Ladies and Germs, this comes to you from my firehouse. Tristan Eley-Durbin is making his WTJ premiere with an post he sent to me about knee jerk reactions from the RIT perspective. Enjoy...
In my short time in the fire service, it seems to me that we have a mindset of "It's always worked, so why change what we do?". This mindset, in some way, shape, or form is in every firehouse in America. As unfortunate as it seems, the fire service, as a whole, has a knee jerk reaction to safety issues. It is not my intent to sit and "armchair quarterback" other departments and their practices. It is simply my gut reaction to reading reports regarding firefighter deaths. We should evaluate how we operate constantly, and make revisions as necessary to prevent tragedies.
I offer for example a department with a lack of RIT equipment. I am not speaking specifically of any incident that has happened. I personally know, and have worked for, departments that have no concept of RIT, never establish RIT, and have no RIT packs available to them. The department is small, and have had no injuries or LODDs. RIT, in this case, is defined as "going in and getting them out". No organized effort. No specialized training or equipment. Just a bunch of guys rushing in and trying to rescue one of our own. John Wayne-ing it, so to speak.
Now, I'm not trying to bore you, but here is some data according to a RIT study, compiled from hundreds of companies performing the same RIT drills. The study simulated a fire in a large commercial structure. The first due engine stretched a 150 ft attack line into the structure. Four members advanced the hose. Fire conditions worsened, and two firefighters escaped while two were trapped. Firefighter 1 was 40 feet off the end of the hoseline, was unconscious, and had his PASS device activated. Firefighter 2 was directly in contact with the hoseline, had radio contact, was able to move on his own power, and stated that he was running low on air and had lost contact with Firefighter 1. Both firefighters were within 150 feet of the exit and had a clear path. No tricks, no loops in the hose, no wire or stud boxes to navigate through. Sounds simple, right? On average, around 22 minutes was the time it took to locate, put on air, package and remove the downed firefighters. 12 members were needed to remove the downed firefighters from the structure.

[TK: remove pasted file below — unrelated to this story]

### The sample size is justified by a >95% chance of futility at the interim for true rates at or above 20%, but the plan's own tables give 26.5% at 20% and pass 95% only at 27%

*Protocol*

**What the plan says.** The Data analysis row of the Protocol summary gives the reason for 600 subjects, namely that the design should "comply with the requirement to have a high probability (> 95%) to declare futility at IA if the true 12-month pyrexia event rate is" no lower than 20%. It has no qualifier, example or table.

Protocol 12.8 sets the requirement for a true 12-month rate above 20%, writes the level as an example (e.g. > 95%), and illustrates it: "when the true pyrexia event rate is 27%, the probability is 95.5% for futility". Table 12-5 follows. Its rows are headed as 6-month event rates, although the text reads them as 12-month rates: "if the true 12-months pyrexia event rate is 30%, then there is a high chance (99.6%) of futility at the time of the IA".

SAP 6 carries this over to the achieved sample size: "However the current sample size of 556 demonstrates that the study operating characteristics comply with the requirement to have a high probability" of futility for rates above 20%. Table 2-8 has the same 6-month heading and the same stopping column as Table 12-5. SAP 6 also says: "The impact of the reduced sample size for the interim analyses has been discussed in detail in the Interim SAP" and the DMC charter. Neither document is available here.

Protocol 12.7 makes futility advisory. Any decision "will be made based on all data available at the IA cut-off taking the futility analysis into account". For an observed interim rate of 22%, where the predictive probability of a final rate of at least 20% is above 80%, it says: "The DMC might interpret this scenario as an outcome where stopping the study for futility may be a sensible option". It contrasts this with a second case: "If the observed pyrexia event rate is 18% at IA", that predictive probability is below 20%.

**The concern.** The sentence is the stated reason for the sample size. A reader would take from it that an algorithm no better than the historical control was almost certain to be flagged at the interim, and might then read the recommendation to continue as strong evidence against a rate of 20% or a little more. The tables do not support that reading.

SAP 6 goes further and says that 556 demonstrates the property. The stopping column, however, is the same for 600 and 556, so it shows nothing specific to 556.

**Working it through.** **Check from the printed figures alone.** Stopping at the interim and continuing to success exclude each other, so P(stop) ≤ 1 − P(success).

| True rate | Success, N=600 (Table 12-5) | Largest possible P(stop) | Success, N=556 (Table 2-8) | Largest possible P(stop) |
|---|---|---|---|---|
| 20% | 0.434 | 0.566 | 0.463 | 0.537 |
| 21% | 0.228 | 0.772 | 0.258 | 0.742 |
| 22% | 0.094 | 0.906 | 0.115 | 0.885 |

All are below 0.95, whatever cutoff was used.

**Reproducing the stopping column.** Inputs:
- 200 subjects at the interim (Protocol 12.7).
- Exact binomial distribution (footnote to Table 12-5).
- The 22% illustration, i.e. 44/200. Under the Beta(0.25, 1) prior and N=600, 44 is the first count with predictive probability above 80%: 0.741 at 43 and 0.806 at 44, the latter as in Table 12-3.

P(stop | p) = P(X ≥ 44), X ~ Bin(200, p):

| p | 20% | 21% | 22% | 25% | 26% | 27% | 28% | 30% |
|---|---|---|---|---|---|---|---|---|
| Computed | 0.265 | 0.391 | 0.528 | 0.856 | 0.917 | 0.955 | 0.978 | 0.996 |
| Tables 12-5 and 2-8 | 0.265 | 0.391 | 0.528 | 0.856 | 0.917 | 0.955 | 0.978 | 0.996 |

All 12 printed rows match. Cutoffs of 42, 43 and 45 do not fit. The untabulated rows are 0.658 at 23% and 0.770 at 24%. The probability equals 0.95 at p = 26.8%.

Rambling a bit, lets bring it back in. How long would it take to remove these firefighters if there was no pre established RIT team? The study states that an established RIT team takes 2:30 to enter the building from the time of the mayday. What are the chances of survival of the firefighters if no RIT bags were on site? Would it take a casket riding solemnly in the back of a rig and a harsh NIOSH report for RIT bags to be placed on the rigs, and RIT training to be conducted? Possibly. Knee jerk. That is the absolute worst case scenario. It makes me shudder. Could a proactive member take this through the chain and get this changed? Depends on how hard the "It's always worked" philosophy is ingrained in the heads of the decision makers.
It wasn't my intention to write completely on RIT, but RIT is one task I feel is given without much thought. It's a punishment. Who wants to sit outside and watch everyone work? If activated, though, you become the sole lifeline for one of our own who is having the worst day of their life. Would you want a crew coming to get you who thinks of RIT as a punishment, or as a truly important function that must be executed with the same proficiency and skill of VES?
If the "It's always worked, why change it" attitude was followed all the time, we would be riding rigs with REAL horse power, using our mustaches to filter out smoke (Or for some of us, just look creepy), and using sprinkler systems consisting of water filled barrels with a dynamite activator (I actually learned something in college!).